Re:Gender works to end gender inequity and discrimination against girls and women by exposing root causes and advancing research-informed action. Working with multiple sectors and disciplines, we are shaping a world that demands fairness across difference.
Senator Barbara Milkulski is holding a press conference later today to press the Senate to pass the Paycheck Fairness Act she recently introduced. But didn’t President Obama already kill the gender wage gap? Not quite. While Obama has long been touting the first bill he signed once in office, the Lilly Ledbetter Fair Pay Act, it only provides a woman more time to file a claim of discrimination. The Paycheck Fairness Act would go further by ensuring employees can discuss their salaries with each other—since it’s hard to root out pay discrimination if you don’t know how you stack up against everyone else.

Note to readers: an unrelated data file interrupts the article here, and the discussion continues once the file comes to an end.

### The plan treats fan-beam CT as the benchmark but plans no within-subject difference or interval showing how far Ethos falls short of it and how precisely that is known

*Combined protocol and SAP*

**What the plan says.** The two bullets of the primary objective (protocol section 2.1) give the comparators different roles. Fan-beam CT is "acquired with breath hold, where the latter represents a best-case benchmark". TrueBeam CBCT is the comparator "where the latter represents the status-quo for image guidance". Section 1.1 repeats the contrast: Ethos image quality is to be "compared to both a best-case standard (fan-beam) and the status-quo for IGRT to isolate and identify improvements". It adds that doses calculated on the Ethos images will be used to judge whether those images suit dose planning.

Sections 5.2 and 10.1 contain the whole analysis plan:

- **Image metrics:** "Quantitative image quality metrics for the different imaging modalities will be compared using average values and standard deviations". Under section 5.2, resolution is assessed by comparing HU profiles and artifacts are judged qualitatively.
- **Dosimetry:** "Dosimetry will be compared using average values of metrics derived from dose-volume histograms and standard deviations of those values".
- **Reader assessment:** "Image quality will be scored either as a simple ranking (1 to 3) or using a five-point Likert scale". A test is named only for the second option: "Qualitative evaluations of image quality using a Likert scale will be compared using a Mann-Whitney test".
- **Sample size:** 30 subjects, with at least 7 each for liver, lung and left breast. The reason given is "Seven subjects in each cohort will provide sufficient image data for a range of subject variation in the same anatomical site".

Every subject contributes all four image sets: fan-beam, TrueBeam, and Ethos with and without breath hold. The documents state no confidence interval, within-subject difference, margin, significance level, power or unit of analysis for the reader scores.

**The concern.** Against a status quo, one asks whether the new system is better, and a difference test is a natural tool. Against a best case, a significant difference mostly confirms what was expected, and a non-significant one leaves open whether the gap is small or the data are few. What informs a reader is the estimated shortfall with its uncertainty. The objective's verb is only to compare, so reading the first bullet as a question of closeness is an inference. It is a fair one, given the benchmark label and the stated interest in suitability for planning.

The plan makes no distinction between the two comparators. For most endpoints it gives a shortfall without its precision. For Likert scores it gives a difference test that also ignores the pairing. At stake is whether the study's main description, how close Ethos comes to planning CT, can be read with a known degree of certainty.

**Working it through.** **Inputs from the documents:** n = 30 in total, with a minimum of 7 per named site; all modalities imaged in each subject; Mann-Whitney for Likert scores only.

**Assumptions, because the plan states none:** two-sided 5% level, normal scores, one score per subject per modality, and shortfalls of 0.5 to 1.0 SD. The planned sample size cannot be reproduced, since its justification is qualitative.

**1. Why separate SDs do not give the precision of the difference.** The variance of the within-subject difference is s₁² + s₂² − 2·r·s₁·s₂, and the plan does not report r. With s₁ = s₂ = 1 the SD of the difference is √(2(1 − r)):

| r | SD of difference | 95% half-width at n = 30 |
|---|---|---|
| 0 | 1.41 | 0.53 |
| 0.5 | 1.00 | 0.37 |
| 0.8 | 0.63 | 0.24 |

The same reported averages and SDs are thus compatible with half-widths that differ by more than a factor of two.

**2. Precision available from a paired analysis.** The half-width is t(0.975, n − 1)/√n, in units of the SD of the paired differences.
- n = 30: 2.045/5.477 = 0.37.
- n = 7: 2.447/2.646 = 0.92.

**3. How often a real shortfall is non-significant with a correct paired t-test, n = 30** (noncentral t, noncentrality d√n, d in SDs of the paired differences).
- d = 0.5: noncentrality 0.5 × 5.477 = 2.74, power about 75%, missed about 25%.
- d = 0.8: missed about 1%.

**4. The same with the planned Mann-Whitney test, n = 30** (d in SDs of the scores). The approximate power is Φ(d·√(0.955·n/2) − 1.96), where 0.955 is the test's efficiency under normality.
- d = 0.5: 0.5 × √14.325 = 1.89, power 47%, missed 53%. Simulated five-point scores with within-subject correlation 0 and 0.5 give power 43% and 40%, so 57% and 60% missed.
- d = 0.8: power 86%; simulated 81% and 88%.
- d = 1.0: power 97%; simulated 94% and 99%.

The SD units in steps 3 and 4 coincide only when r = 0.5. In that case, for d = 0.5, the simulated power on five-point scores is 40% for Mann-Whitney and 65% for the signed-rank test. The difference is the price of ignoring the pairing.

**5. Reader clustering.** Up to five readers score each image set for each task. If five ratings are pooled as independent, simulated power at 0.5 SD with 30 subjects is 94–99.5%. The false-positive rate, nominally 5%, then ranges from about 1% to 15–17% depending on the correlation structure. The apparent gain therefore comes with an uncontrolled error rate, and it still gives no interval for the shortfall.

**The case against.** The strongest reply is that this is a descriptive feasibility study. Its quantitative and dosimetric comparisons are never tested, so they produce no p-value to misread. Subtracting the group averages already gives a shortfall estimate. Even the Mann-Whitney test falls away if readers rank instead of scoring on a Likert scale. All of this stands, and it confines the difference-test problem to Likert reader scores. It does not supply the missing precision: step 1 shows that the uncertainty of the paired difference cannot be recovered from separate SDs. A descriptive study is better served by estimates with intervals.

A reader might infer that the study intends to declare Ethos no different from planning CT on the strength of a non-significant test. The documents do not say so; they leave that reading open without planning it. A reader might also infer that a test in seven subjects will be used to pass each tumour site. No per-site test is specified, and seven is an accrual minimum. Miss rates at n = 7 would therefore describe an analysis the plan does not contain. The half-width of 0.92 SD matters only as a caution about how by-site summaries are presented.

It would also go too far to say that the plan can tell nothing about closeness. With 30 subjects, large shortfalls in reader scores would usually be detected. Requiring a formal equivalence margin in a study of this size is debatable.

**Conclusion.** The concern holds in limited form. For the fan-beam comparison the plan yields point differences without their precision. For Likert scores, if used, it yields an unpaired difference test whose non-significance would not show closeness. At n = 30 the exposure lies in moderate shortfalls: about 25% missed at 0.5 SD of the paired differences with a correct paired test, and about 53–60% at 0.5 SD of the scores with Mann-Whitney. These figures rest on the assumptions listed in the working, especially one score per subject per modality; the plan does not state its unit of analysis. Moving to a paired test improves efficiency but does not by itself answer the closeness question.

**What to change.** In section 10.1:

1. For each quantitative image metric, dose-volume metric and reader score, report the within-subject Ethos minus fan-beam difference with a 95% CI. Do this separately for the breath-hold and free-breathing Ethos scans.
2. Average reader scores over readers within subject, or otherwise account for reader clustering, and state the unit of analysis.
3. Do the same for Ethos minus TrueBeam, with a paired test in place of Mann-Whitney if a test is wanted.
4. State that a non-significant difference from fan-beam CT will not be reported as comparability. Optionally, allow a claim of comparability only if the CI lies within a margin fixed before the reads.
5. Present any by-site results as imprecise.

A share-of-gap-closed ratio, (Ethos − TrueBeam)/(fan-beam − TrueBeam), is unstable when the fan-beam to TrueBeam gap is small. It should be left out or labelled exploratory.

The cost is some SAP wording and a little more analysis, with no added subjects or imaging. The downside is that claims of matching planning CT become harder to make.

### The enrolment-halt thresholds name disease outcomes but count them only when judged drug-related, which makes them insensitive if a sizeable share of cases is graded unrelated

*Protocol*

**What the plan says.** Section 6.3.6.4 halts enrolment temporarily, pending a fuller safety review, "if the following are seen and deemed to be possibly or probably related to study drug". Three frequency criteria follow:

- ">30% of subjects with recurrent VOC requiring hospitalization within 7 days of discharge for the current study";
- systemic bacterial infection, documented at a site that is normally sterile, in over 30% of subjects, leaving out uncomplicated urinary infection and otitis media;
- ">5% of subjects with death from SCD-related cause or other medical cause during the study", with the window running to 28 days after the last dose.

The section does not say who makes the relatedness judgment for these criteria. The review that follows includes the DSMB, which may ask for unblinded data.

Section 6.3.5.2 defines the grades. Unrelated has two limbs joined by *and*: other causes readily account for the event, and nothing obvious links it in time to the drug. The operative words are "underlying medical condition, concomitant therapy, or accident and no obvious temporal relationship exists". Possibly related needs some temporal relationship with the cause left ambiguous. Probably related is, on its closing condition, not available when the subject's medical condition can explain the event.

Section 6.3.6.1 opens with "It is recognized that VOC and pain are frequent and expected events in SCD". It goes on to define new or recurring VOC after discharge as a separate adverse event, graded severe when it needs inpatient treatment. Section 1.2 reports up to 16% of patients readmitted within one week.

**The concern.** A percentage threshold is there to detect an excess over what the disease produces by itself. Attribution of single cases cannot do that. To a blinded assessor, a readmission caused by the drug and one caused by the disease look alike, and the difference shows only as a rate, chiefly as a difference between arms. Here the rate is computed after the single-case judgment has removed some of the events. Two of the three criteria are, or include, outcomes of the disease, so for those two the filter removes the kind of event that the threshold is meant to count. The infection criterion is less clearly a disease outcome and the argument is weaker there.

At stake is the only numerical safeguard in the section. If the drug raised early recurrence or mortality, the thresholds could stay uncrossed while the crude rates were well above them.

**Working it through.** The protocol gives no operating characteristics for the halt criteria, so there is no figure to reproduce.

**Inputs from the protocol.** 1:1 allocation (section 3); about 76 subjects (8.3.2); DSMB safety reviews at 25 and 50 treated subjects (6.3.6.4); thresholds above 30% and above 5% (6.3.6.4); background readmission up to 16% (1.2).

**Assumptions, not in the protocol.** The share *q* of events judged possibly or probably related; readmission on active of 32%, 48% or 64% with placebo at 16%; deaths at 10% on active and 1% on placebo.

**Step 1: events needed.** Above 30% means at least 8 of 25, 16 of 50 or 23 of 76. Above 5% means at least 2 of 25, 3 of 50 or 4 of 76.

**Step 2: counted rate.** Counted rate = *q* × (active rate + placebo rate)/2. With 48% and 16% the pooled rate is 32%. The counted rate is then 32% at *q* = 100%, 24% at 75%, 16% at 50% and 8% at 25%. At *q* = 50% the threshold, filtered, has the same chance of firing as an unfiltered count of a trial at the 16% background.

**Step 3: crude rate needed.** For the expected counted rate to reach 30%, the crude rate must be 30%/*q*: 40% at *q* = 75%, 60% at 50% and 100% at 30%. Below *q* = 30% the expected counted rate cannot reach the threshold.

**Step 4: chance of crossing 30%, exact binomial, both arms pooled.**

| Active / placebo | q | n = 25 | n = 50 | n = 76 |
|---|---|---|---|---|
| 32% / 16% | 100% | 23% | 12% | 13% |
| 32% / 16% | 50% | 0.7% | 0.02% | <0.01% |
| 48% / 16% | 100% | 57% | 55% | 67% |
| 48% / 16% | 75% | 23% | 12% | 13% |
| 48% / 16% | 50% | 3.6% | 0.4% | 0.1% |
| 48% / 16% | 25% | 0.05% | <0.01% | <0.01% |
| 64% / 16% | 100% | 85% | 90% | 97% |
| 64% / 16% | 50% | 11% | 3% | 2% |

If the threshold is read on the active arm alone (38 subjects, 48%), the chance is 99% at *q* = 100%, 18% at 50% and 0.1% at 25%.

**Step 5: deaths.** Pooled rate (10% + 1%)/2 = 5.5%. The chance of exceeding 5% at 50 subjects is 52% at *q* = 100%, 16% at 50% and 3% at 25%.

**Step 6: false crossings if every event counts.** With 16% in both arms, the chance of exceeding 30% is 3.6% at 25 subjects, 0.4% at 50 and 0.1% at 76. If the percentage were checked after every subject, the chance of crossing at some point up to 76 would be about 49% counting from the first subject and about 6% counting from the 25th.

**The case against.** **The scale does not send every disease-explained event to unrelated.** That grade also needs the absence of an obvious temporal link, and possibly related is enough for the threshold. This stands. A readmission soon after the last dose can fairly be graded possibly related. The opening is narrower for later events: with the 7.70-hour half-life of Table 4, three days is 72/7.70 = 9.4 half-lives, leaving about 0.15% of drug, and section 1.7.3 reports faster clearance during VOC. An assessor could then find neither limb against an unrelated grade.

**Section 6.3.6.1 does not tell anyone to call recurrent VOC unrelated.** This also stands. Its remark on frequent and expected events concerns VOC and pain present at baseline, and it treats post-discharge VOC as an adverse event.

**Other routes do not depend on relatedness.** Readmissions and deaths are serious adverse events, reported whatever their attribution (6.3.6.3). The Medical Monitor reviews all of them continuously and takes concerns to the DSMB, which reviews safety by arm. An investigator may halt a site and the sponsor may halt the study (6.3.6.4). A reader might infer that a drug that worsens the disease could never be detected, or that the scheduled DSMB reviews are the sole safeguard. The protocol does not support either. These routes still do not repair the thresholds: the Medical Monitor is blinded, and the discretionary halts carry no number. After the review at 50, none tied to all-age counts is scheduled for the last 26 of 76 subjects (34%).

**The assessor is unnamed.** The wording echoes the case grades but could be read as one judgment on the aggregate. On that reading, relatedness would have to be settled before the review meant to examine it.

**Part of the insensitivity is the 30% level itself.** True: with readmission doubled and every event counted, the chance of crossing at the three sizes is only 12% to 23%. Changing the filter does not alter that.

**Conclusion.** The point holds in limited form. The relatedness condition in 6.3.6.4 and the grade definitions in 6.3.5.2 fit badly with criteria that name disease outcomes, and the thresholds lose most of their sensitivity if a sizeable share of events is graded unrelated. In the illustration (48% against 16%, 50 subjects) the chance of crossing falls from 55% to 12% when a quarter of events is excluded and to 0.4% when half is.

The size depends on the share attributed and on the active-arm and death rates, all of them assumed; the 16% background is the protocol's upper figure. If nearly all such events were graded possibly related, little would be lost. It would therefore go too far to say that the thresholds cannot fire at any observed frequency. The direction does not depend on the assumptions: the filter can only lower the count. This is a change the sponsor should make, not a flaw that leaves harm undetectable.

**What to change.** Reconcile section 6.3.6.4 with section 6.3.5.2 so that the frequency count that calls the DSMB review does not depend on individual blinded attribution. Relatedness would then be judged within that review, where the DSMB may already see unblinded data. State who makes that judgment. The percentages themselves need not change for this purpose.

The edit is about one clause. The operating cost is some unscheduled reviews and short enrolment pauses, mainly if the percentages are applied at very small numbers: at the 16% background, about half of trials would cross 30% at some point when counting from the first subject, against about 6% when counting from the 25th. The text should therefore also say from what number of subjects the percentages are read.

Lilly Ledbetter certainly helps women who want to bring lawsuits against their employers by giving them more time to do so. In that way, Obama’s first act did recognize the problem of pay discrimination. But it’s a baby step forward in the march toward equal pay.
The numbers since its signing bear that out. According to Bloomberg, the number of pay discrimination complaints filed with the Equal Employment Opportunity Commission actually fell from 2,268 when Obama signed the Act in 2009 to 2,191 last year. Meanwhile, the pay gap has widened from 77.8 in 2007 to 77.4 percent in 2010.
So what will it take to make the wage gap disappear? Why wouldn’t clearing the way for lawsuits get us there? Part of the answer is that Ledbetter only nibbled at the edges of an enormous, systemic problem. As I’vepreviously written, the causes of the gap range from a too-low minimum wage to decreased unionization levels. These kinds of issues won’t budge on a large scale even if women are emboldened to sue for equal pay.